Microplastics Found in Water Trapped on Plant Leaves
A new study led by researchers at the University of Prešov in Slovakia marks the first discovery of microplastics in water puddles that collect on leaves.
What are microplastics?
Microplastics are fragments of plastic less than 5 millimeters in size, formed by the breakdown of larger plastics that are typically disposed of as waste.
While the field of microplastic study is relatively new – meaning we don’t yet know how they could adversely impact human, animal and ecological health – they are being increasingly detected in different environments.
Environmental studies have reported microplastic pollution in some of the world’s most remote locations, such as far-off oceans, the Arctic and the top of Mount Everest. Earlier this year, tiny plastic fragments were even detected in human blood for the first time.
“Leaf puddles” – an interesting microcosm
Researchers at the University of Prešov, including Katarína Fogašová, Dr. Peter Manko and Dr. Jozef Obona, recently embarked on a field trip to study organisms that live in small water puddles formed on teasel leaves, known as phytotelmata. These aquatic microcosms exist due to the structure of the leaves, which form “cup-like” structures that can hold water for three to four months.
When analyzing the phytotelmata, the researchers made a surprising finding: small fragments and fibers comprising different colors and of various lengths (from 9 μm to 2.4 mm). These fragments were later identified as microplastics. To the authors’ knowledge, this is the first confirmation of microplastic presence in phytotelmata. They have documented their finding in the journal BioRisk.
“These phytotelmata are very small and have a short lifespan,” the researchers said in the paper. “The question is, therefore, how were they polluted with microplastics?”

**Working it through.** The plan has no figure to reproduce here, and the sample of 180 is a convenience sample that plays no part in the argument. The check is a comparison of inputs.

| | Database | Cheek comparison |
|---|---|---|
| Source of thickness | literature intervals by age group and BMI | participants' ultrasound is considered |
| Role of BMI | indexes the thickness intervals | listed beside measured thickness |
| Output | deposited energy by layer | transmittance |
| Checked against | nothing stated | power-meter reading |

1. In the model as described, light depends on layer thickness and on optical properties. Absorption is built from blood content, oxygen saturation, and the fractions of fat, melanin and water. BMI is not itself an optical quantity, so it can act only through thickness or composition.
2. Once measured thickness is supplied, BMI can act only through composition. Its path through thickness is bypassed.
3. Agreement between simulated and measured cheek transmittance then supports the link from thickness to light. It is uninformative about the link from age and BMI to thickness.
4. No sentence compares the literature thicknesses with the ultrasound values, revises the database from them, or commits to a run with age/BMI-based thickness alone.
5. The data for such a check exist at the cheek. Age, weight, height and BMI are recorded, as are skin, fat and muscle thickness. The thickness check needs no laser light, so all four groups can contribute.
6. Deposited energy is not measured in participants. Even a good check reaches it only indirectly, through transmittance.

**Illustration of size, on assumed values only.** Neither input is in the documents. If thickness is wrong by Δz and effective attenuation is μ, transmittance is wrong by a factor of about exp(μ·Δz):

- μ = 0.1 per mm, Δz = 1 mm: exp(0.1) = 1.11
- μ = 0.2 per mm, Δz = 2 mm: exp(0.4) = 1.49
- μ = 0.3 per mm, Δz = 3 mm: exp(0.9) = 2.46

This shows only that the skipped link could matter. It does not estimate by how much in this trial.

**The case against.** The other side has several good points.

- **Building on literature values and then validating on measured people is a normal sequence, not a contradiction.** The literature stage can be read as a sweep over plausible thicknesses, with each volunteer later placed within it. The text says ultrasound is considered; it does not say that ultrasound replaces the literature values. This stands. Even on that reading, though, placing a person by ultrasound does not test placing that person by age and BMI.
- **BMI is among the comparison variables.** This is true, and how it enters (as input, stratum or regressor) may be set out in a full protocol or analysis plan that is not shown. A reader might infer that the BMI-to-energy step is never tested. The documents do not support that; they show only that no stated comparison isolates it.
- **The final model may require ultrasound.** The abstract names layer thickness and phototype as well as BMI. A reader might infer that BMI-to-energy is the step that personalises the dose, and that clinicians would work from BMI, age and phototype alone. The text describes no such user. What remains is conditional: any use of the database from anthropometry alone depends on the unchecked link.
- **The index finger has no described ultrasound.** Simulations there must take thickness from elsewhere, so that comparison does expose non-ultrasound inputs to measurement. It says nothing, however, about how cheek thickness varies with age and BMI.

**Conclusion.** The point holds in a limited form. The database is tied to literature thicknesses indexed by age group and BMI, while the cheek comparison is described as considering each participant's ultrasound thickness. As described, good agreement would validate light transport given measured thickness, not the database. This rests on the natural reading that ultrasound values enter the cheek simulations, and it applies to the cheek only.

First evidence of microplastics in short-term water reservoirs
They suggest that the route of contamination could be the atmosphere, as there were no other sources of contaminants observed in the area studied, or it could be that snails may act as microplastic “transporters”, carrying the fragments on their bodies from one environment to another.
“The first finding of microplastics in small short-term water reservoirs created by plants is further evidence that contamination of this kind spreads through various pathways and probably no environment on Earth is safe, which of course makes our discovery quite disheartening,” the researchers said.
On the other hand, the team’s discovery might offer new ways to study microplastic presence in the environment. Teasel phytotelmas are abundant in the environment and are unique in their ability to “capture” microplastics.
“Our publication therefore not only brings the first discovery of microplastic pollution of habitats of this type, but also the first proposal of a new approach to the use of teasel phytotelmata and similar micro-ecosystems provided by plants (or artificially created), as bioindicators of the presence of microplastics in the environment, possible sources and pathways of their spread through the environment and spatio-temporal changes in microplastic contamination,” the researchers concluded.
Reference: Fogašová K, Manko P, Oboňa J. The first evidence of microplastics in plant-formed fresh-water micro-ecosystems: Dipsacus teasel phytotelmata in Slovakia contaminated with MPs. BR. 2022;18:133-143. doi: 10.3897/biorisk.18.87433.
This article is a rework of a press release issued by the University of Prešov. Material has been edited for length and content.